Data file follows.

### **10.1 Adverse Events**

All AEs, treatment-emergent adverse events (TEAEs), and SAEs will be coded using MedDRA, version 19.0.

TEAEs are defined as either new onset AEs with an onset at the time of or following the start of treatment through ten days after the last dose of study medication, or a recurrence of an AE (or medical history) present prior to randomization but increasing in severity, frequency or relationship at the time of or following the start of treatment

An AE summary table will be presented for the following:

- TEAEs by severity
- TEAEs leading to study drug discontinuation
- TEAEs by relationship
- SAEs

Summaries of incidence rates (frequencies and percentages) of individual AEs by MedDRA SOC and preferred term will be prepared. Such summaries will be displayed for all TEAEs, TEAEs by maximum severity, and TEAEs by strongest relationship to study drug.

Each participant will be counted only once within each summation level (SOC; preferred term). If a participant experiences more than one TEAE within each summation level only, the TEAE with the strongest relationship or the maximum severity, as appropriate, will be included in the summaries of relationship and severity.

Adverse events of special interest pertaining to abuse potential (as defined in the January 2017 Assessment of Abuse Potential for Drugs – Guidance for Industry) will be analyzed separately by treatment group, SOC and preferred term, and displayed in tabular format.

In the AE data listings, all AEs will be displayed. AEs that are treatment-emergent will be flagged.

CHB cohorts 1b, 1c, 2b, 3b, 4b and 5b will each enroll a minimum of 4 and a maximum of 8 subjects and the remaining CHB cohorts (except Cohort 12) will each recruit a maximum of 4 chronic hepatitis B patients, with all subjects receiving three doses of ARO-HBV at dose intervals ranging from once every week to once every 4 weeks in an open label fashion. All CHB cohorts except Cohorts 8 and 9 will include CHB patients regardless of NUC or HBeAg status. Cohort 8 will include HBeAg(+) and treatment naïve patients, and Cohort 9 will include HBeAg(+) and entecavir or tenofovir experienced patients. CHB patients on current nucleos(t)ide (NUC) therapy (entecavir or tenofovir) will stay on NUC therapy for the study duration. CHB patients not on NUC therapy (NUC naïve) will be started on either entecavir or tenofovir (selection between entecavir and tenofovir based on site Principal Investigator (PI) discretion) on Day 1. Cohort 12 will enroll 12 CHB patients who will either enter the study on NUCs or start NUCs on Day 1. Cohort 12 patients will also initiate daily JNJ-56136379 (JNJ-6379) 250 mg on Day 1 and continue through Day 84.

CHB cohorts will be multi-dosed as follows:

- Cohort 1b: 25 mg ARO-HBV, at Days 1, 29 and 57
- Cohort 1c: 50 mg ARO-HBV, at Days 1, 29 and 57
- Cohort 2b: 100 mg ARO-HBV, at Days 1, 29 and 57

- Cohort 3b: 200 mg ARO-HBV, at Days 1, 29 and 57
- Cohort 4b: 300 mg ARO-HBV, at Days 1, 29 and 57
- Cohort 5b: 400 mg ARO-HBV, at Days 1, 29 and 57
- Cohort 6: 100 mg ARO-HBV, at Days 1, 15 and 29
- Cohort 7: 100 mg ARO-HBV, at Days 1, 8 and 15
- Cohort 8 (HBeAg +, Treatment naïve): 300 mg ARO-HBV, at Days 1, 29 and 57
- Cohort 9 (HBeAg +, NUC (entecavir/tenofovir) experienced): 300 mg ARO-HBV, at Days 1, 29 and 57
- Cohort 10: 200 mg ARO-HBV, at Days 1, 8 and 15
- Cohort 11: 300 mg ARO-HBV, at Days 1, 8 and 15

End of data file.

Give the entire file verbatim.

### **10.1 Adverse Events**

All AEs, treatment-emergent adverse events (TEAEs), and SAEs will be coded using MedDRA, version 19.0.

TEAEs are defined as either new onset AEs with an onset at the time of or following the start of treatment through ten days after the last dose of study medication, or a recurrence of an AE (or medical history) present prior to randomization but increasing in severity, frequency or relationship at the time of or following the start of treatment

An AE summary table will be presented for the following:

- TEAEs by severity
- TEAEs leading to study drug discontinuation
- TEAEs by relationship
- SAEs

Summaries of incidence rates (frequencies and percentages) of individual AEs by MedDRA SOC and preferred term will be prepared. Such summaries will be displayed for all TEAEs, TEAEs by maximum severity, and TEAEs by strongest relationship to study drug.

Each participant will be counted only once within each summation level (SOC; preferred term). If a participant experiences more than one TEAE within each summation level only, the TEAE with the strongest relationship or the maximum severity, as appropriate, will be included in the summaries of relationship and severity.

Adverse events of special interest pertaining to abuse potential (as defined in the January 2017 Assessment of Abuse Potential for Drugs – Guidance for Industry) will be analyzed separately by treatment group, SOC and preferred term, and displayed in tabular format.

In the AE data listings, all AEs will be displayed. AEs that are treatment-emergent will be flagged.

CHB cohorts 1b, 1c, 2b, 3b, 4b and 5b will each enroll a minimum of 4 and a maximum of 8 subjects and the remaining CHB cohorts (except Cohort 12) will each recruit a maximum of 4 chronic hepatitis B patients, with all subjects receiving three doses of ARO-HBV at dose intervals ranging from once every week to once every 4 weeks in an open label fashion. All CHB cohorts except Cohorts 8 and 9 will include CHB patients regardless of NUC or HBeAg status. Cohort 8 will include HBeAg(+) and treatment naïve patients, and Cohort 9 will include HBeAg(+) and entecavir or tenofovir experienced patients. CHB patients on current nucleos(t)ide (NUC) therapy (entecavir or tenofovir) will stay on NUC therapy for the study duration. CHB patients not on NUC therapy (NUC naïve) will be started on either entecavir or tenofovir (selection between entecavir and tenofovir based on site Principal Investigator (PI) discretion) on Day 1. Cohort 12 will enroll 12 CHB patients who will either enter the study on NUCs or start NUCs on Day 1. Cohort 12 patients will also initiate daily JNJ-56136379 (JNJ-6379) 250 mg on Day 1 and continue through Day 84.

CHB cohorts will be multi-dosed as follows:

- Cohort 1b: 25 mg ARO-HBV, at Days 1, 29 and 57
- Cohort 1c: 50 mg ARO-HBV, at Days 1, 29 and 57
- Cohort 2b: 100 mg ARO-HBV, at Days 1, 29 and 57

- Cohort 3b: 200 mg ARO-HBV, at Days 1, 29 and 57
- Cohort 4b: 300 mg ARO-HBV, at Days 1, 29 and 57
- Cohort 5b: 400 mg ARO-HBV, at Days 1, 29 and 57
- Cohort 6: 100 mg ARO-HBV, at Days 1, 15 and 29
- Cohort 7: 100 mg ARO-HBV, at Days 1, 8 and 15
- Cohort 8 (HBeAg +, Treatment naïve): 300 mg ARO-HBV, at Days 1, 29 and 57
- Cohort 9 (HBeAg +, NUC (entecavir/tenofovir) experienced): 300 mg ARO-HBV, at Days 1, 29 and 57
- Cohort 10: 200 mg ARO-HBV, at Days 1, 8 and 15
- Cohort 11: 300 mg ARO-HBV, at Days 1, 8 and 15